The head of Adamantine is the former head of the Colorado Oil and Gas Association, Tisha Shuller.  Lepore’s picture with his new title as chief counsel and legal advisor was quickly taken down after Adamantine was reminded that there is a 6 months grace period to be observed before a state employee can go to work for an industry he or she was regulating.  The Governor’s office said Lepore was aware of that requirement, but it did not comment on the fact that Colorado law prohibits a state employee from negotiating an employment contract with a company in an industry he or she is regulating.

Perhaps the most dispiriting thing of all during this 2-day Barnum and Bailey event was the fact that not once was the recent and momentous Martinez court decision mentioned as informative or necessary to the deliberations. The Martinez case was brought by a group of Colorado kids accusing the COGCC of not fully considering their rights to a livable planet.  The court ruled for the kids.  In short, the court said that the COGCC’s charter required it to protect the public’s health, environment, and wildlife as a condition for approving oil development.  The court rejected COGCC’s argument that they could only protect public health half of time, for they had to encourage oil and gas development the other half of the time.

The agency has appealed the decision to the Colorado Supreme Court, but the Martinez decision is still the law of the state until the Supreme Court says otherwise, if indeed it ever does. Openly defiant, the agency is disregarding the law.  How this may have influenced Lepore’s decision to resign, or being forced to resign, is unknown.  But clearly the COGCC is a rogue agency.  The depth of denial or ignorance within the agency is exposed in the remarks of the agency’s public relations spokesman, Todd Hartman.  Shortly after Lepore’s announced resignation, he responded to public anger over yet another oil leak, of which about 12 are reported weekly, by saying the COGCC must maintain a delicate balancing act “because the oil and gas industry has the right to operate.”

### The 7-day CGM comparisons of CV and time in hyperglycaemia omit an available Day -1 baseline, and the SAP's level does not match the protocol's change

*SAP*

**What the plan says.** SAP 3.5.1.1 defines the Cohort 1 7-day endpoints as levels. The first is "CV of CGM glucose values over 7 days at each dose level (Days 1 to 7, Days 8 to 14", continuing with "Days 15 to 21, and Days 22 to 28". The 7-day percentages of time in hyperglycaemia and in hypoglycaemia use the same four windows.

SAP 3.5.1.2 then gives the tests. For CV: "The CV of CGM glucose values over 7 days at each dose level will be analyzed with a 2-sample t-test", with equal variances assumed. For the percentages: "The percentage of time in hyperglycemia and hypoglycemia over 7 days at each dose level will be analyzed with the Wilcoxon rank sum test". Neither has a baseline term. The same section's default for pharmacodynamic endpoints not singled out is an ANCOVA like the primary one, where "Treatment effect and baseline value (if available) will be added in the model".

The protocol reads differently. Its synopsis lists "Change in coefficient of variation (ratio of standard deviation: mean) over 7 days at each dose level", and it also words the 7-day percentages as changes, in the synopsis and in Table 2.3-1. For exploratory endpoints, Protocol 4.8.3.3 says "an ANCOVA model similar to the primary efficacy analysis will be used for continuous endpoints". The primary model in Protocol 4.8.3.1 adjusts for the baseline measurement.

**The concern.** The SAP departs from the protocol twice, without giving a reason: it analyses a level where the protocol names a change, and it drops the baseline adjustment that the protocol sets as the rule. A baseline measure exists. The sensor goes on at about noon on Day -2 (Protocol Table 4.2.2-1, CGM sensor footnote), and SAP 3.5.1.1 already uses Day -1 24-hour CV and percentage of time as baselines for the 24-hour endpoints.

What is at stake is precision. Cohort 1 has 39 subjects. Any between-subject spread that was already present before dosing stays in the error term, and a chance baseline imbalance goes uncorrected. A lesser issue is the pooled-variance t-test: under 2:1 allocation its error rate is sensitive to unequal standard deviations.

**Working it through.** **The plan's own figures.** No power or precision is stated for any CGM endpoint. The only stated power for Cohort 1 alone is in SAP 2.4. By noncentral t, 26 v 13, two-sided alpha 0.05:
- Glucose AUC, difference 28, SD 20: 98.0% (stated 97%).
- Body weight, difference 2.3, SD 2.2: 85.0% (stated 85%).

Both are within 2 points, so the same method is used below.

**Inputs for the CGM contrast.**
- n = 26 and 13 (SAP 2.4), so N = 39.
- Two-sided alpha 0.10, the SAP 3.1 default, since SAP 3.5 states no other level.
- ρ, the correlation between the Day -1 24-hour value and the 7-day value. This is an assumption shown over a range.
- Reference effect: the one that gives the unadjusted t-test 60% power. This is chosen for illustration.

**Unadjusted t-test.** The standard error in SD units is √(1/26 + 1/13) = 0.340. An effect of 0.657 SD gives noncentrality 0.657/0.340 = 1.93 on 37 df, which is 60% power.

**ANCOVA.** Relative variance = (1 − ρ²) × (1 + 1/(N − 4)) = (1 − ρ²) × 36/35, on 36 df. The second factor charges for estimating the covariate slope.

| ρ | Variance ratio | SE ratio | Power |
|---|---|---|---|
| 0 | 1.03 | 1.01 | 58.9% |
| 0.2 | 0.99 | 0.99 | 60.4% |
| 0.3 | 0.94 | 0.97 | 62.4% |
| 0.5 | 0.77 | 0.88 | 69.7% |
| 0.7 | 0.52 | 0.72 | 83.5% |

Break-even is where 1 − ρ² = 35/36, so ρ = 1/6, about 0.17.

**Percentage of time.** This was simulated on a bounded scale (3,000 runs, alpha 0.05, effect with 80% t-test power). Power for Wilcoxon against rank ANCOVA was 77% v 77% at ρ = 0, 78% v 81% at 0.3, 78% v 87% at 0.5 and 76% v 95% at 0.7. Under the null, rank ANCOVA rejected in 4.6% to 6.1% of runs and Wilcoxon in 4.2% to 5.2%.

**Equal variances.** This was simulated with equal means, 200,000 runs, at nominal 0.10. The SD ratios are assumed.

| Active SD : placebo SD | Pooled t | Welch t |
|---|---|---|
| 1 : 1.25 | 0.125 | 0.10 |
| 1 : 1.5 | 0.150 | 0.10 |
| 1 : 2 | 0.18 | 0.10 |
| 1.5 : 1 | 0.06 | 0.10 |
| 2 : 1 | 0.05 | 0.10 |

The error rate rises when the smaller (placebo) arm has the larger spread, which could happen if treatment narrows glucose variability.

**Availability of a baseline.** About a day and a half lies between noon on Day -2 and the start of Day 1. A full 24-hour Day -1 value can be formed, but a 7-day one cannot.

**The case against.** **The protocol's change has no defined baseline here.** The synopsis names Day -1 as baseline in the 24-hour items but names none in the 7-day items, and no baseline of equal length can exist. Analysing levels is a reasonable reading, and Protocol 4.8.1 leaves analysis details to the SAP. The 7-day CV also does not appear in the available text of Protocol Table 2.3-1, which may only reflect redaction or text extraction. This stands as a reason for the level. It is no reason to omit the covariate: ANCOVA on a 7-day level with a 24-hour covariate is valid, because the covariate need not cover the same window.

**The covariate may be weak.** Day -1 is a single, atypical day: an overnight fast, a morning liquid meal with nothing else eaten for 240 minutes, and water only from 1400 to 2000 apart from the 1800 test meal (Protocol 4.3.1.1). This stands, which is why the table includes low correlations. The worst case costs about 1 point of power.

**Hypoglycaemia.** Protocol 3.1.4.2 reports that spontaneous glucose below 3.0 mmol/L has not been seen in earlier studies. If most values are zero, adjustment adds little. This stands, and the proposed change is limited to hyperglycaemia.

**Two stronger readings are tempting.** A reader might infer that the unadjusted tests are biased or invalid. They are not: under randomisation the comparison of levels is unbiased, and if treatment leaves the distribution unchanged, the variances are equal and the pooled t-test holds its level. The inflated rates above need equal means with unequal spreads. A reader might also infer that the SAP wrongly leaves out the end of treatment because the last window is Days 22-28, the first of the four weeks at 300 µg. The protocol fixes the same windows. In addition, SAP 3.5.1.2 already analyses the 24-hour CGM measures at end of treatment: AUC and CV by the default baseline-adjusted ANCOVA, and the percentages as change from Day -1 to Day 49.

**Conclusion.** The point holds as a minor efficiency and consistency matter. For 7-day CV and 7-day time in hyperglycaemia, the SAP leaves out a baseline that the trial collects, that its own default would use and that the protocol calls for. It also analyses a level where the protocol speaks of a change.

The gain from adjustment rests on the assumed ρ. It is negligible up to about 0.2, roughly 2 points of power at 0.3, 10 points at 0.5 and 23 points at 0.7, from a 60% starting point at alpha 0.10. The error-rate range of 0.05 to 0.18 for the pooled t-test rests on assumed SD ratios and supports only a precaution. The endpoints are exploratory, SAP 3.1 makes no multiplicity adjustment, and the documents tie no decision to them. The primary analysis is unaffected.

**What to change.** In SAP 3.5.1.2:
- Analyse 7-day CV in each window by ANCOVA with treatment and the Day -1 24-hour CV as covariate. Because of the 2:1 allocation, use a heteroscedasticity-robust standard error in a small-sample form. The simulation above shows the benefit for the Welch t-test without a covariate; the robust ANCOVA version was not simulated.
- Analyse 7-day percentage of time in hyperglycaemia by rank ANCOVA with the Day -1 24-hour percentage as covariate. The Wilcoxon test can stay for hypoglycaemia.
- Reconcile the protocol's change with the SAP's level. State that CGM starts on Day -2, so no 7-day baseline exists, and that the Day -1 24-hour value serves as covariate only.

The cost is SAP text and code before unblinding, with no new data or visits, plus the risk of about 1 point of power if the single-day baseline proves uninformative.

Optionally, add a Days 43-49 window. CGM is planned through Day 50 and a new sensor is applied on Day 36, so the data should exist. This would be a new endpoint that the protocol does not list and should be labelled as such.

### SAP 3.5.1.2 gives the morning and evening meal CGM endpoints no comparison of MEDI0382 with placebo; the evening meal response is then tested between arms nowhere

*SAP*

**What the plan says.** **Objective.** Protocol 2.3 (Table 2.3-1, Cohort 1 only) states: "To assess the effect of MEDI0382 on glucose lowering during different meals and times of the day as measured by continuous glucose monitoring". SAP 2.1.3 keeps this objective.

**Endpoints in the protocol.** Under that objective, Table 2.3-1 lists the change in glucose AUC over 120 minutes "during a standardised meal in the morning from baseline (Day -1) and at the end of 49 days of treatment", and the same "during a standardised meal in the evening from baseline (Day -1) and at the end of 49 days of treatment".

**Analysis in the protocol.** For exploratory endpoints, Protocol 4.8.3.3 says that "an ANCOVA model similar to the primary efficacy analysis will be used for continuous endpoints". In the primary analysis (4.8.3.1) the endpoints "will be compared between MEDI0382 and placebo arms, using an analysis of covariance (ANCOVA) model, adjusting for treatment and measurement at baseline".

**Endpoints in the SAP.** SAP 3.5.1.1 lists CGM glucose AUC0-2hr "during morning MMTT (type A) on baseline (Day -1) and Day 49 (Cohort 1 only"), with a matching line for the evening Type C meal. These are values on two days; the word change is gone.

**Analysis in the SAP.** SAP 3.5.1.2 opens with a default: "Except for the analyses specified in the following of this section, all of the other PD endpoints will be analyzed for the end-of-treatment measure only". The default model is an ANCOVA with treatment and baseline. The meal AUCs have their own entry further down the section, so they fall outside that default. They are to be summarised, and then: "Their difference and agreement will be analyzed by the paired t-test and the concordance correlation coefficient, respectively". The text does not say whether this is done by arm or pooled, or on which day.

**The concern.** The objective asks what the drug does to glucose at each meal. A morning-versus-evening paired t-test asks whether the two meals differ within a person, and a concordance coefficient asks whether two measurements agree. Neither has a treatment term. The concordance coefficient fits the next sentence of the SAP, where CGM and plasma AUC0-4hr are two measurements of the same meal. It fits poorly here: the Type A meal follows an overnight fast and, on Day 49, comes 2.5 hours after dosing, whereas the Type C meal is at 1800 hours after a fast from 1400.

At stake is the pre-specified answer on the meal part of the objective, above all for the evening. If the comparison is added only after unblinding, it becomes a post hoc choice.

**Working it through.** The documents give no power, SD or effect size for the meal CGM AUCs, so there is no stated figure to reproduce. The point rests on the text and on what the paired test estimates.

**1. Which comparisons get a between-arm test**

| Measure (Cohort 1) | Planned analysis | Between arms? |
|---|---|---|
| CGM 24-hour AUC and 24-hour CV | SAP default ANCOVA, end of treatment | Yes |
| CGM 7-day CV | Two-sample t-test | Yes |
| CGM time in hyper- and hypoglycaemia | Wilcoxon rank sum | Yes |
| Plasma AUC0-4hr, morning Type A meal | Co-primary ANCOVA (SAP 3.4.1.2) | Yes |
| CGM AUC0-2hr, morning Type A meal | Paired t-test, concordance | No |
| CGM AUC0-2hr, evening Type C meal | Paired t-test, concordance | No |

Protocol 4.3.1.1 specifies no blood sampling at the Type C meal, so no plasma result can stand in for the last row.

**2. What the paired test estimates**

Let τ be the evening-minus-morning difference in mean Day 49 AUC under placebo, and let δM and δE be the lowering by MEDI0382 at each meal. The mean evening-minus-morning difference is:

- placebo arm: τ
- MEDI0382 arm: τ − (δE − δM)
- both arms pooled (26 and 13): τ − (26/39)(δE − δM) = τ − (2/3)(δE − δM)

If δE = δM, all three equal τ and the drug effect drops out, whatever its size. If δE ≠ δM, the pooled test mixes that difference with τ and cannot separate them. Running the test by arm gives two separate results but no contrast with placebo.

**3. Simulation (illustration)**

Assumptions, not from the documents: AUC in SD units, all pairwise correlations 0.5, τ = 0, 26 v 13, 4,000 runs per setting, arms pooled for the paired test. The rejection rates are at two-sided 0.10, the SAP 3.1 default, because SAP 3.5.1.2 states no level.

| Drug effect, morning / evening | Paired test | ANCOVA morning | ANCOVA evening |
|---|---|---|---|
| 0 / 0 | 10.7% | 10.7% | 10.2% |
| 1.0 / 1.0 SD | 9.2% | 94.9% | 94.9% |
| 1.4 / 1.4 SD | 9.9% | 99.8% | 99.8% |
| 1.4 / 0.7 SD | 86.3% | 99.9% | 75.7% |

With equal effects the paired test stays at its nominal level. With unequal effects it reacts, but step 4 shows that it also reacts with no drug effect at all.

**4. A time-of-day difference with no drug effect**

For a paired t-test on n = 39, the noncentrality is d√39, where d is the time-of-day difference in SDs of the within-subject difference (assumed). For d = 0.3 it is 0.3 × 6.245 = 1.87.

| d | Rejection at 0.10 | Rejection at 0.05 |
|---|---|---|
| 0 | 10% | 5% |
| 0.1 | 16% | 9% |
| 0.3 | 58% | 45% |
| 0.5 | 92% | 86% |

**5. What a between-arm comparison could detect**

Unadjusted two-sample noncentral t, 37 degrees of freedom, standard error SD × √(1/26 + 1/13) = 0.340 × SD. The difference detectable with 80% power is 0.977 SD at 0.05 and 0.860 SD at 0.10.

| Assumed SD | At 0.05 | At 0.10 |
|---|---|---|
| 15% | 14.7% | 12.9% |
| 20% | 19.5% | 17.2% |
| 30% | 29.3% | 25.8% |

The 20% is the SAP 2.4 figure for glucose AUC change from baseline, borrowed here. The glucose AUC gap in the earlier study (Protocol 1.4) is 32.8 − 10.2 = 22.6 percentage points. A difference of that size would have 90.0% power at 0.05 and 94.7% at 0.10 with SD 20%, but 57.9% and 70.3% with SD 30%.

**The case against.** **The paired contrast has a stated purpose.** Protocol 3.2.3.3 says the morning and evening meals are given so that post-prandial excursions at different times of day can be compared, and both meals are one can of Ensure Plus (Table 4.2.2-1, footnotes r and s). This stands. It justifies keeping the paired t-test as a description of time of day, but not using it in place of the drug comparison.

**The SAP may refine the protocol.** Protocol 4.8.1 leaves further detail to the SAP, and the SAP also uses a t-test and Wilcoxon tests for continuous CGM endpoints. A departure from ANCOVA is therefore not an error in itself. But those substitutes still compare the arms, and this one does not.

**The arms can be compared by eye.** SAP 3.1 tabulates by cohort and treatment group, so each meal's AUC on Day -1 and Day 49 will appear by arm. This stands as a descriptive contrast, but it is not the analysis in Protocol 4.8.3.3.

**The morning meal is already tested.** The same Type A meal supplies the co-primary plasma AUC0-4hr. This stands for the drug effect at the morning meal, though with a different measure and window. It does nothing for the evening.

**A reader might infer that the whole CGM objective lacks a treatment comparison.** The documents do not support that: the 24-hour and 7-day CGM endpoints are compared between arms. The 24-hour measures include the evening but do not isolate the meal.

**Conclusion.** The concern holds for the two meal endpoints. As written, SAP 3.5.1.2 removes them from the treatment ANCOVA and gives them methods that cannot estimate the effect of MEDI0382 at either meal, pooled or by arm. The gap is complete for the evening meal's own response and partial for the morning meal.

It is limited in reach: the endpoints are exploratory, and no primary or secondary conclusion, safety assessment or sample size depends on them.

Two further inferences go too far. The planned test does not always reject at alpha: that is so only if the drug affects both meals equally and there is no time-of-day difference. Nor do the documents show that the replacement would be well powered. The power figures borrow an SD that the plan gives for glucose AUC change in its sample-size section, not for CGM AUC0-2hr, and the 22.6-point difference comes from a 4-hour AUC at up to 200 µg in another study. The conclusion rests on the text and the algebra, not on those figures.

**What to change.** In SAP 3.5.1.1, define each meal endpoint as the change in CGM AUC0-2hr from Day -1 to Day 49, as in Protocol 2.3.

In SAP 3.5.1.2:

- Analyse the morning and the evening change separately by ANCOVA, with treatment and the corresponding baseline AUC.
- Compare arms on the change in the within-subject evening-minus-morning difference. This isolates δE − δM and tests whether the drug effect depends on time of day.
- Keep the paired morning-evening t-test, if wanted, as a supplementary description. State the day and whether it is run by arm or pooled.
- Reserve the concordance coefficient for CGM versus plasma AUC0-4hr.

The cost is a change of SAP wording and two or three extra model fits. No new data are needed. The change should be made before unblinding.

Governor Hickenlooper could have perhaps been warmer when publicly expressing his appreciation for the job Lepore did.  He undoubtedly hopes a change in directors will give him some breathing room in quieting the growing resentment of citizens in the state who have to deal with the totally upside down law which unforgivably and unconstitutionally favors the oil industry over the lives and fortunes of its citizens.  Like many truly ugly bills in the age of big money, the legislation’s name is deceptively anodyne: the Colorado Oil and Gas Conservation Act.

Hickenlooper blissfully continues to support the extraction industry’s supremacy in the state.  Knowing that term limits are coming at him, he’s putting state government behind and picking up the mantle of a national leader.  He’s training his talents on saving corporate health care for the nation.  America beware.  Corporate friendly Hickenlooper on a ticket with a gauzily resurrected Joe Biden might be sold to many old, centrist Democrats as the Second Coming, but assuredly, it would be of the Yeatsian variety with no moral center at all.